Responsibility for economic and social transformation of the country also lies in the hands of the Procurement profession. While the emphasis on social transformation through BEE procurement has been well documented, the macro economic impact of public sector procurement practices was clearly illustrated by Karen van Vuuren, CPO of Transnet and President of IPSA at the recent SmartSourcing 2007 Conference.
Her presentation dealt with:
“PROCUREMENT PROFESSIONALISM”– Capturing maximum economic and social value in South African State Owned Enterprises ( “SOE’s”)”
“So”, she started,” why does procurement apply strategic sourcing? Obviously ‘to put money on the table’. Then ask yourself, how do you continue to put money on the table? The answer to that is, what you do ( everyday) must be sustainable ( in the future) and, the key to maintaining those cost savings is ongoing education. We must continually share ideas and best practices and, that is exactly what we are all doing here (at the conference) today (the 10th October 2007)”.
Public Sector Capacity and Capability
“The crux of the problem (in public sector procurement) lies in the question” What are we doing to build national capacity and capability?”; bearing in mind that South Africa’s unemployment in 2006 was 26% ( vs 7.5% in the EU!), among the highest in the world. And through ASGISA, the country aims to halve poverty by 2014 by increasing national growth to more than 6% per annum. Our objective is clearly to reduce unemployment, poverty and inequality.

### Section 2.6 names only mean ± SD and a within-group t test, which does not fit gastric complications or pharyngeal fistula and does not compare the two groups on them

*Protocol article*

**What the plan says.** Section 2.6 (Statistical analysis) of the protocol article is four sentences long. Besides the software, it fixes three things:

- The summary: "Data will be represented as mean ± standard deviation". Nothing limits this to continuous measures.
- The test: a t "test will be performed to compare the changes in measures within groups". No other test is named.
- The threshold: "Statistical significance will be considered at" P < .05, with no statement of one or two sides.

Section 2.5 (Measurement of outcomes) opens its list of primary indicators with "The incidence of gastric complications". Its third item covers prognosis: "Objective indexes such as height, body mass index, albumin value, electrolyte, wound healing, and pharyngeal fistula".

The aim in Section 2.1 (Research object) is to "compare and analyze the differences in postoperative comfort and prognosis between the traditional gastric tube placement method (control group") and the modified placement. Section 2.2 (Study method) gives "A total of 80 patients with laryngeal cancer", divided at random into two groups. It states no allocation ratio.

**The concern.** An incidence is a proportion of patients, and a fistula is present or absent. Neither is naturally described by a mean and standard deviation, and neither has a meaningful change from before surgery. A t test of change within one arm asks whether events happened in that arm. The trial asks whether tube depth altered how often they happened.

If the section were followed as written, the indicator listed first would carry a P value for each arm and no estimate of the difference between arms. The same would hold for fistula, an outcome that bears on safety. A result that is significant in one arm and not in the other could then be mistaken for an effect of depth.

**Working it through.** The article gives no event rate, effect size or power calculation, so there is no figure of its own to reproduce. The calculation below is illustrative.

The SOE’s are playing a key role in the infrastructure investment programme as they are in the main responsible for bulk freight transportation ( ports, rail and pipelines) and, for electricity generation and distribution. They deliver these investment programmes through procuring goods and services from local and global suppliers and, make a major impact on domestic sourcing by lowering the imported infrastructure component of this massive spend. For instance, Transnets annual budget is R22.2555 billion of which 52% or R11.655 billion is for CAPEX and 48% or R10.6 billion is for OPEX.
However, due to the low expenditures over the past 30 years, the capacity of the SA supply industries have been significantly reduced and it is forecast that there will be a 40% infrastructure import requirement for Transnet and Eskom’s requirements
The Procurement process in SOE’s is presently administrative rather than that of providing strategic support services. This results in sub- optimal supplier relationships, which is clearly evident from the poor ‘ value for money outcomes’ SOE’s obtain when they procure. As National Treasury are the custodians of the country’s money they make the rules on how we do procurement in the Public sector and, they are working hard to improve P & SM. The challenge in our economy is that we are quasi 1st world with a large 3rd world element. Accordingly, we need more competitive supplier development programmes!
To achieve this Karen proposes adopting the novel concept of ” Co- optition!”. This means bringing together the two key market forces of ‘collaboration’ and ‘ competition’. For example this approach has been applied successfully in the local Automotive Industry where they invested in infrastructure and developed supplier clusters to stimulate SA’s global competitiveness.